Guatemala Asks U.S. to Halt Deportations of Guatemalans to Prevent Spread of Coronavirus
Juan Montes, José de Córdoba, and Alicia A. Caldwell, Wall Street Journal, March 31, 2020
“‘We have asked in the kindest terms, knowing that we are friends and allies, to stop deportations during this crisis to not make things worse,’ the official said, adding that negotiations are continuing and the U.S. has yet to respond to the request. A U.S. Immigration and Customs Enforcement spokeswoman said deportation flights to Central America are ongoing.”

Border Wall Work in Arizona Speeds Up, Igniting Contagion Fears
Simon Romero, New York Times, March 31, 2020
“Around the country, some states have cut back on construction activity to curb the spread of the coronavirus, and hotels and restaurants in many cities have closed. But here in Arizona, the federal government is embarking on a frenetic new phase of construction of the border wall.”

Guatemalan deported from US tests positive for COVID-19: Official
Jeff Abbott, Al Jazeera, March 30, 2020
“A spokeswoman for the Guatemalan Health Ministry told Al Jazeera the 29-year-old man from Momostenango, Totonicapan, was deported last Thursday on a flight chartered by the US Immigration and Customs Enforcement (ICE) agency. The flight, with at least 40 others on board, originated in Mesa, Arizona, according to the Guatemalan Migration Institute.”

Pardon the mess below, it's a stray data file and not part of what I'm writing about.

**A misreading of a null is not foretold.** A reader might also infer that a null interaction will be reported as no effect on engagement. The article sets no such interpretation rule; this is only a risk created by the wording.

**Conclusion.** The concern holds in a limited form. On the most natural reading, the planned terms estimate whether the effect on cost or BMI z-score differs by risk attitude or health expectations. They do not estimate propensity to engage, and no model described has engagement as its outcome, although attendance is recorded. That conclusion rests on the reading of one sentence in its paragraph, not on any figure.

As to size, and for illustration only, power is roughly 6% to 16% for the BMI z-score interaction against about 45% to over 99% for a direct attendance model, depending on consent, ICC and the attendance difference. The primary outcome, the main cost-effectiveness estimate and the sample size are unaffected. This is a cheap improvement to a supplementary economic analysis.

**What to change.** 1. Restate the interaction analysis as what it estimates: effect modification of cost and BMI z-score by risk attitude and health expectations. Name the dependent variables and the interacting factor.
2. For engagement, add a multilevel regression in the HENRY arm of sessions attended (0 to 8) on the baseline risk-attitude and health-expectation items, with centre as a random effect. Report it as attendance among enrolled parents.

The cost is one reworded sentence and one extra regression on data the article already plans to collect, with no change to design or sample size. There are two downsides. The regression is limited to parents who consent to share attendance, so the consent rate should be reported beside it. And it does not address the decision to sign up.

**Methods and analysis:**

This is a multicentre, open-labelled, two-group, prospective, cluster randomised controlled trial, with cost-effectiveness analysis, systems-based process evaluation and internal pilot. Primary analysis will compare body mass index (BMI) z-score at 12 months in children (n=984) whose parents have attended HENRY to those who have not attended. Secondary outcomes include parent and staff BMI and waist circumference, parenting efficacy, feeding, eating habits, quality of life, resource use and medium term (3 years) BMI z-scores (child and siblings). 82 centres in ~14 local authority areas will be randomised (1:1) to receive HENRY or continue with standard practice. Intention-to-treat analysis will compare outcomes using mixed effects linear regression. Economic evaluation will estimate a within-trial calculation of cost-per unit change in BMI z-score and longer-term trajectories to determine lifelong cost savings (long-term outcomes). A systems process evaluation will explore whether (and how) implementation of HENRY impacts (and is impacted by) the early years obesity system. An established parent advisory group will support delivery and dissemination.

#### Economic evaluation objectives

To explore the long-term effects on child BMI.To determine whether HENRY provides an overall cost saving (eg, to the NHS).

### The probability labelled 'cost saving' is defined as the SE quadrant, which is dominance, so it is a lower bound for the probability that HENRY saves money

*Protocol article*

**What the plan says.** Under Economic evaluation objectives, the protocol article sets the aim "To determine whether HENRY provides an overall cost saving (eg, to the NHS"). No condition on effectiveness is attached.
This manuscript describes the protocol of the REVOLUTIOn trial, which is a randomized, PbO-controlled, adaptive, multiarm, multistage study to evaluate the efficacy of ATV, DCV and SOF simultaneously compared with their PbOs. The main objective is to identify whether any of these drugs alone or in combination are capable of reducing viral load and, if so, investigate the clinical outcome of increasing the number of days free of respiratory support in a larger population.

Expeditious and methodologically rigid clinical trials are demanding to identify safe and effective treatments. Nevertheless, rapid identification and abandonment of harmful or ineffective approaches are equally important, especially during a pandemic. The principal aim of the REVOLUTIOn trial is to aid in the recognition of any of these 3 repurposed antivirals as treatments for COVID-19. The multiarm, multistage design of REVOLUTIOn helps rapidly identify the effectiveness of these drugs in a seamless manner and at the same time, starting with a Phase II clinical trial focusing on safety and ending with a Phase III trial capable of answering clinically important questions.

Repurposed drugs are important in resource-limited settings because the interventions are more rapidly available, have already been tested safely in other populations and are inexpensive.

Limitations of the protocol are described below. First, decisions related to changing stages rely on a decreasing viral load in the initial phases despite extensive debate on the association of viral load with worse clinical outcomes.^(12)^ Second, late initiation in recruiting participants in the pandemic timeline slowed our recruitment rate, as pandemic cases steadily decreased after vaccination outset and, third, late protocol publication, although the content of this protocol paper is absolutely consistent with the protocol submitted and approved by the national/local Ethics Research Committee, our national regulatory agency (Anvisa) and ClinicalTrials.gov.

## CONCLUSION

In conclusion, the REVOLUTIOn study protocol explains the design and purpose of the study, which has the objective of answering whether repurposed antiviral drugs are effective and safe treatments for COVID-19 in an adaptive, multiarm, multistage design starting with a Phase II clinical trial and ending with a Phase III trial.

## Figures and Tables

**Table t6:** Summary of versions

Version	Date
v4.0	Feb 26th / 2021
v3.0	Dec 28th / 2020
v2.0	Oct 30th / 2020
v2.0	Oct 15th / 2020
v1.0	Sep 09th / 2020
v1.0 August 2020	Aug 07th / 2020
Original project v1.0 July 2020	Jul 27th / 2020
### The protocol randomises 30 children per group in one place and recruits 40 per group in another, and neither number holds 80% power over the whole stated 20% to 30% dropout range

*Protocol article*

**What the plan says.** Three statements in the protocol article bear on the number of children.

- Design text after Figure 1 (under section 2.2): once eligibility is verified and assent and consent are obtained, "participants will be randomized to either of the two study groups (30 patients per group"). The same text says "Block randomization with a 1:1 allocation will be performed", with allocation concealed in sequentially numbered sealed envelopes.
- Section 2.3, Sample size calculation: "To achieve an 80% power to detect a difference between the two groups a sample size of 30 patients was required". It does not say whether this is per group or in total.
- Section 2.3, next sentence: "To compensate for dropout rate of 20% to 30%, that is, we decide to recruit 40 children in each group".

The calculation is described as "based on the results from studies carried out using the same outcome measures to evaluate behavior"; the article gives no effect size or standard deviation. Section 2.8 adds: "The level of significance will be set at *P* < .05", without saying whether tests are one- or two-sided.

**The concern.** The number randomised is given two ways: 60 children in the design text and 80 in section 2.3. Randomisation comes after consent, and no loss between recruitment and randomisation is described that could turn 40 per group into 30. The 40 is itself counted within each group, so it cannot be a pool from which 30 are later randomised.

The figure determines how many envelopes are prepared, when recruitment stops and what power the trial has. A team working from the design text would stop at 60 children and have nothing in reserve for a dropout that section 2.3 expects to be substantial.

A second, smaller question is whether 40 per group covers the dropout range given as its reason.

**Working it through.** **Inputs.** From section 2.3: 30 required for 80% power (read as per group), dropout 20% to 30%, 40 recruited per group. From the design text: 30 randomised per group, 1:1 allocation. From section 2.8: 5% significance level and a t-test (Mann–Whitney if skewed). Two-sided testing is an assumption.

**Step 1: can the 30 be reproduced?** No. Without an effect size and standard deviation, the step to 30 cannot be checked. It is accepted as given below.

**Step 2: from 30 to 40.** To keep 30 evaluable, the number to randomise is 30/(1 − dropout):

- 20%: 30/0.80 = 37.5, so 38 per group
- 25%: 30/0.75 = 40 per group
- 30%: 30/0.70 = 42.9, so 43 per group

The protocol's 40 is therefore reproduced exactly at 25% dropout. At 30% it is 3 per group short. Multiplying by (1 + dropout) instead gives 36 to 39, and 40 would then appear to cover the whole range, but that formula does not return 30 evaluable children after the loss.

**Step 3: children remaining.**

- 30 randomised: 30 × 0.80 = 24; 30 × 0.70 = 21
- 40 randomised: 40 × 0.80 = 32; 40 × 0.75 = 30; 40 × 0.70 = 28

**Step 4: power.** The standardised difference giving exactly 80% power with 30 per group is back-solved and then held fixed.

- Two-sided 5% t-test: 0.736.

The Trump Administration Is Now Deporting Unaccompanied Immigrant Kids Due To The Coronavirus
Hamed Aleaziz, BuzzFeed News, March 30, 2020
“In a major departure from previous practice mandated by federal law, the Trump administration has begun quickly deporting immigrant children apprehended alone at the southern border. Administration officials say they are following public health orders designed to prevent the spread of the coronavirus in the US, but opponents say they are using the health orders to skirt federal laws that govern the processing of unaccompanied minors.”

Under coronavirus immigration measures, U.S. is expelling border-crossers to Mexico in an average of 96 minutes
Nick Miroff, Washington Post, March 30, 2020